A good night's sleep can actually leave you feeling positive and upbeat. In fact people who suffer from regular sleep disturbances are three times more likely to experience low mood compared to people who sleep well, according to the Great British Sleep Survey, conducted by Sleepio, an organisation dedicated to helping people sleep better.
'Poor sleep can make us less receptive to positive emotions, which in turn can make us feel miserable during the day and may increase the likelihood of us developing depression,'
Aids your weight loss
You could help lose weight by simply getting a good night's sleep. A recent study from the University of Chicago found that poor sleep led to increased levels of a hormone called ghrelin, which makes you feel hungry. The research also showed that restricting sleeping hours made it more difficult for people who were dieting to lose weight, with a poor night's sleep reducing fat loss by 55 per cent.
Better immune system
Not getting enough sleep can weaken your immune system, increasing the risk of getting flu or catching a cold. Research at the Carnegie Mellon University in the US found that people who slept for less than seven hours a night were three times more likely to catch a cold than those who slept for eight hours or more.
'Some research has shown that poor sleep impacts on the immune system and the body's ability to fight off the viruses that cause colds and flu,' says Dr Robotham. 'The researchers believe that lack of good quality sleep disrupts regulation of key chemicals produced by the immune system to fight infection.'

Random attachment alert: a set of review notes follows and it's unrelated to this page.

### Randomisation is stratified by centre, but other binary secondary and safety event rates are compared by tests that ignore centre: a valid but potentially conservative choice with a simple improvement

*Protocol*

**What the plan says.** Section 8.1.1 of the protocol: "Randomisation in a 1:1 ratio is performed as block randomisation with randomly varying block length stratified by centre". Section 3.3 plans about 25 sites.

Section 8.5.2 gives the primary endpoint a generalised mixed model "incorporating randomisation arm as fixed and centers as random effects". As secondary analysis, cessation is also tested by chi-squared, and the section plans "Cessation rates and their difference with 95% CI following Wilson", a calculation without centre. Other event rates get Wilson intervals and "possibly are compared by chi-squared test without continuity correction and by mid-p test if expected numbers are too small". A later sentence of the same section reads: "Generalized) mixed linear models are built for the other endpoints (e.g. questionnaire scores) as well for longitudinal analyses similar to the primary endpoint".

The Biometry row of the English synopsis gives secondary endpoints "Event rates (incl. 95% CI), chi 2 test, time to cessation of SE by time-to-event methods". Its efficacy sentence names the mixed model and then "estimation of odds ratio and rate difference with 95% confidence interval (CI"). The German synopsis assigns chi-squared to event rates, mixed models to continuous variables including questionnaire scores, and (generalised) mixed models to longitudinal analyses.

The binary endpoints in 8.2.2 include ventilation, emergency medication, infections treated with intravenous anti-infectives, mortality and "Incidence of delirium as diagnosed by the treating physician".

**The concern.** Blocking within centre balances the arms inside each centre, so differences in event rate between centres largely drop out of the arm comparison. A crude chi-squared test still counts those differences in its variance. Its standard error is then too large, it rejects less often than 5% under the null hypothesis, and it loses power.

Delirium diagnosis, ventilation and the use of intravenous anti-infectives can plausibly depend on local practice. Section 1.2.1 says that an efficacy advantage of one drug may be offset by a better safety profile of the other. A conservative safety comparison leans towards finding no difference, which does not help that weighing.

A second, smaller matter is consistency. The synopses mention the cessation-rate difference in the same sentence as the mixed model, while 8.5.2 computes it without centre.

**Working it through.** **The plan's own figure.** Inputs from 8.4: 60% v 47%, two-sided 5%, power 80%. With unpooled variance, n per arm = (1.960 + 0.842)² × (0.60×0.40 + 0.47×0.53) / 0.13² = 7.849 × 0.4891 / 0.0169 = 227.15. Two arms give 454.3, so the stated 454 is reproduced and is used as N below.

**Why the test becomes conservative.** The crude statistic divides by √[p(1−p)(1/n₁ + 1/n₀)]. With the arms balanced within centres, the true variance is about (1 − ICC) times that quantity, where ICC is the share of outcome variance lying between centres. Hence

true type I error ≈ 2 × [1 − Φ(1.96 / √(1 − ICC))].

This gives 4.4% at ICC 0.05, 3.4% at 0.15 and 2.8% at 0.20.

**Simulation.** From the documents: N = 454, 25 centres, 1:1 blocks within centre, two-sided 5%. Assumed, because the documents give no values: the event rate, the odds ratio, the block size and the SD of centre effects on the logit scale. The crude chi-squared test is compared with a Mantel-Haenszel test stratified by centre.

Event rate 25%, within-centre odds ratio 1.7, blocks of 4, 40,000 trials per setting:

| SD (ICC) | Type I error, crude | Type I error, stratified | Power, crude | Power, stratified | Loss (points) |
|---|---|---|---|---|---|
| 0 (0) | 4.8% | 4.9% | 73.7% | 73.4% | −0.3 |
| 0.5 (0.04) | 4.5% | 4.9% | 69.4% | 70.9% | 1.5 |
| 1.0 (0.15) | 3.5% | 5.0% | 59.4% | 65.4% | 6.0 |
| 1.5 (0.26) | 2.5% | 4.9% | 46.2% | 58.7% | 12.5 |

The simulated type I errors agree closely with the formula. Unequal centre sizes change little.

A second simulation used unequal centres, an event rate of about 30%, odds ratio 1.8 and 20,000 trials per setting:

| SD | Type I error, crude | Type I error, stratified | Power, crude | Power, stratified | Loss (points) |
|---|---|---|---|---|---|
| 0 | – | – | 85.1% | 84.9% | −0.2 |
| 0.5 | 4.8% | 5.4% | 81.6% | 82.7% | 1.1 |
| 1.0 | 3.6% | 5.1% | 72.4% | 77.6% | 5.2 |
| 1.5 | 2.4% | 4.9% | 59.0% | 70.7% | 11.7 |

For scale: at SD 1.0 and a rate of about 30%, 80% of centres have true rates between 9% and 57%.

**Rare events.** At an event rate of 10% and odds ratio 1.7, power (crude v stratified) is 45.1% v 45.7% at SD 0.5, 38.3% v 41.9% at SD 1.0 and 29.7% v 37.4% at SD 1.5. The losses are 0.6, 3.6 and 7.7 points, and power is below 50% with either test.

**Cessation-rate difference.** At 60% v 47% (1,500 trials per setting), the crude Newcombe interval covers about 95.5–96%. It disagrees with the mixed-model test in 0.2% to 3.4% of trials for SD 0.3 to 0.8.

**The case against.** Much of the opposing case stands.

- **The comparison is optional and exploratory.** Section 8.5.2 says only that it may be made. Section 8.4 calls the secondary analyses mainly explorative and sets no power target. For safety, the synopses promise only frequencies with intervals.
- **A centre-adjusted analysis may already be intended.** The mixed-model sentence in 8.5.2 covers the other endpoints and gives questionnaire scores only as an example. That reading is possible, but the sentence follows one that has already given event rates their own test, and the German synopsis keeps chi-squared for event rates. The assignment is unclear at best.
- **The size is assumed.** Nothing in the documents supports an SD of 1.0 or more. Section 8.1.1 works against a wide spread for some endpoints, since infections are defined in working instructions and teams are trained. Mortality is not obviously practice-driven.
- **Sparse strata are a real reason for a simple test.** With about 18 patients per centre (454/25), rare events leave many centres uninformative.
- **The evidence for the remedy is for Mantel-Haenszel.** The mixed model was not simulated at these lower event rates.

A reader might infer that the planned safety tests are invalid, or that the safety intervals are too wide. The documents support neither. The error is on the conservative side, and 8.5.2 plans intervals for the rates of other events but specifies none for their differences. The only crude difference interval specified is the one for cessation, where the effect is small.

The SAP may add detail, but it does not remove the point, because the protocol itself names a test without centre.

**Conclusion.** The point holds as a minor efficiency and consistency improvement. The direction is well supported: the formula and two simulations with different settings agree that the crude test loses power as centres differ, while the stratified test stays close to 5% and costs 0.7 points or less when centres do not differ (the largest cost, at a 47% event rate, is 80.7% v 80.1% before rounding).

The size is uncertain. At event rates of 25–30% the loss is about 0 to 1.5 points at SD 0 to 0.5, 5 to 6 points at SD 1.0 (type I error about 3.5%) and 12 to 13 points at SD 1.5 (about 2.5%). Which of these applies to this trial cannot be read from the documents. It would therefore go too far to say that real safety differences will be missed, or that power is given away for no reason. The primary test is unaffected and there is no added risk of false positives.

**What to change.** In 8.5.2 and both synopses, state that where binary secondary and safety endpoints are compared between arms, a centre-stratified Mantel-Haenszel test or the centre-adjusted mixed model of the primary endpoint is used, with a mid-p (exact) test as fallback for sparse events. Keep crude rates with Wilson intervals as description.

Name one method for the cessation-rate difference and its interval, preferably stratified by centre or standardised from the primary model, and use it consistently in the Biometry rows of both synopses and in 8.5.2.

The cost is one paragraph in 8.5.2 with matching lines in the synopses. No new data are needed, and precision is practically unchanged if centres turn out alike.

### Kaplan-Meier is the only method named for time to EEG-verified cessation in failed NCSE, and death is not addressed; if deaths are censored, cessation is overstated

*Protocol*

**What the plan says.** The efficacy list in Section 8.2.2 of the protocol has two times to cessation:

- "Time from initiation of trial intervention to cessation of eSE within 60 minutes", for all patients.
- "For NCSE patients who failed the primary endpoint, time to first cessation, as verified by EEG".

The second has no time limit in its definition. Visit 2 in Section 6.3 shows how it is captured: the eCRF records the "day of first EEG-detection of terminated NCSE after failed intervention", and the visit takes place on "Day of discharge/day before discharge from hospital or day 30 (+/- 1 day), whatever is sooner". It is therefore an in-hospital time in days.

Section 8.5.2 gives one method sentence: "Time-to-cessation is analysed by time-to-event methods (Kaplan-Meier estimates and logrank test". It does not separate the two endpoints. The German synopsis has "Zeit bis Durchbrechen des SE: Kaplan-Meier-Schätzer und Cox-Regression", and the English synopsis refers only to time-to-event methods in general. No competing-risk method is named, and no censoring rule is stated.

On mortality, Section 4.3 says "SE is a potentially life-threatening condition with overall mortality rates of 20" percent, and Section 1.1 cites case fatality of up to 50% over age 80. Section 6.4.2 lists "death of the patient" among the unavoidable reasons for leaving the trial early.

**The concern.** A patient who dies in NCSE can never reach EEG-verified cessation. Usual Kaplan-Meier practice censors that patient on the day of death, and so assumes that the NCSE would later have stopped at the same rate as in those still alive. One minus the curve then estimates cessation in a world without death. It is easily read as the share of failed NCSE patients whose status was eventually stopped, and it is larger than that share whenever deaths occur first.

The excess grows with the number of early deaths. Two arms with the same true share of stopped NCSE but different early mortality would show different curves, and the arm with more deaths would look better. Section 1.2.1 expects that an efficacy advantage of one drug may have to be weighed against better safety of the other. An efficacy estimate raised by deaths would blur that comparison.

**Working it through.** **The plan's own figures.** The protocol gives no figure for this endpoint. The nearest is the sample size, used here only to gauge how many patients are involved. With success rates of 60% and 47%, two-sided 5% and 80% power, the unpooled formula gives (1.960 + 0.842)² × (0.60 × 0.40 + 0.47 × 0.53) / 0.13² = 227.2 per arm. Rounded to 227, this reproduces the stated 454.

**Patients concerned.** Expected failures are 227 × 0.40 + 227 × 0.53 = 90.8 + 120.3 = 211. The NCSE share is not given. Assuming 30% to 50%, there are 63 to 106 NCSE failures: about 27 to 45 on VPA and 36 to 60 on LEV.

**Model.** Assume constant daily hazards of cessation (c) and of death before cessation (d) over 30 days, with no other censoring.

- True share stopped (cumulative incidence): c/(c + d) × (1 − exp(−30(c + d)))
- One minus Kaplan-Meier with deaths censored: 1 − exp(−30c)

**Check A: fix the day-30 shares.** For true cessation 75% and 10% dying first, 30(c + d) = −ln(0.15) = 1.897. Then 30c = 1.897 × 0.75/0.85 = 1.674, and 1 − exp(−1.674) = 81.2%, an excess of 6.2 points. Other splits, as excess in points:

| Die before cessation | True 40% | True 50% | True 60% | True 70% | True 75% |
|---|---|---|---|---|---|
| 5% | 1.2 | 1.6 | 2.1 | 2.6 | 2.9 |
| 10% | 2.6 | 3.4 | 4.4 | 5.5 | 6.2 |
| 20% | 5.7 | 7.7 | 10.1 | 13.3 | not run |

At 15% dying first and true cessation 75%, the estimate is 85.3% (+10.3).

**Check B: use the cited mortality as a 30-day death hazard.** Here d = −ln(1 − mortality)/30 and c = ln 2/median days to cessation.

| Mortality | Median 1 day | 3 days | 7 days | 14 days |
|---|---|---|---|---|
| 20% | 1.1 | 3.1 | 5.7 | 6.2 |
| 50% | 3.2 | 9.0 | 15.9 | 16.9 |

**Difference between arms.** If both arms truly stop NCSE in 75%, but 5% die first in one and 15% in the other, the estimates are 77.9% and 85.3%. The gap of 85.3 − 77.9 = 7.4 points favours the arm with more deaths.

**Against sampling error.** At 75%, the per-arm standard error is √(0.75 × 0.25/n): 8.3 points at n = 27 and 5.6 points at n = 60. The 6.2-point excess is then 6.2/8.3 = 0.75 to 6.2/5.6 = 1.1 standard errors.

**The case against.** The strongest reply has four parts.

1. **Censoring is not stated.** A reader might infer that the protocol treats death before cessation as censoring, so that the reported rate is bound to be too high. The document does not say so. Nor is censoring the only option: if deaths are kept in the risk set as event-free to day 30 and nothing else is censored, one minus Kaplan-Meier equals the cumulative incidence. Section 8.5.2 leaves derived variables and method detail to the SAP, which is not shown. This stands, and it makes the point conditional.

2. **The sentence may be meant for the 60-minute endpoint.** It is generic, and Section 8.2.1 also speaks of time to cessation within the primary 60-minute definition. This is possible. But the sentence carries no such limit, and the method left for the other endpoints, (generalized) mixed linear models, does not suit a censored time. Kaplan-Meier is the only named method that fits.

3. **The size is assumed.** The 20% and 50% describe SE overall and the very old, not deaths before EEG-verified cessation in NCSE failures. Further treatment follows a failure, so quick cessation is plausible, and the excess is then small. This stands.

A healthier heart
Good sleep can have long-term benefits for a healthy heart. Research published in the European Heart Journal has indicated that people who regularly get less than six hours sleep a night could be at greater risk of heart attack or stroke.
'The heart needs rest at night, when its rate is slightly slower, so we recommend that people get a good seven to eight hours sleep,' says Maureen Talbot, senior cardiac nurse at the British Heart Foundation. 'The problem with long-term poor sleep is that it can lead to stress, which is known to be a trigger for heart disease. Stress in turn can lead to high blood pressure, which is a risk factor in heart disease and other health issues.'
Sleep could even have an impact on your ability to maintain a stable relationship. According to the Great British Sleep Survey, 55 per cent of people with mild to severe insomnia had relationship problems, compared to 13 per cent of respondents who slept well.
'Clearly if you're not sleeping well, this will impact on your mood and health – which can have a negative effect on your relationships,' says the Sleep Council's Jessica Alexander.
'Couples sharing a bed might prefer different sleep environments and often compromises are made, which mean both parties sleep badly. In these cases having separate beds can really help.'
Sleep well tips
- A good sleeping environment: your bedroom should be a temple for sleep and there are a few key things to get right. 'Make sure your bedroom is cool, quiet and dark with a big comfortable bed and no flickering lights from TVs and computers,' says Jessica Alexander.
- Get active: regular exercise and a healthy diet are essential for a good night's sleep. However, try to avoid eating too close to bedtime.
- Appreciate your sleep: 'Don't just fit sleep around everything else,' says Jessica Alexander. 'Instead try to prioritise good quality sleep like you would with exercise and diet.'
- Declutter: try to keep the bedroom for relaxing and sleeping, not for checking your emails on your smartphone or laptop.
- Wind down: it's all too easy to forget to relax before bedtime, but giving yourself time to unwind can make all the difference to your night's sleep. 'Try listening to music or reading a book just before going to bed, which will help you wind down more than the TV or computer games,'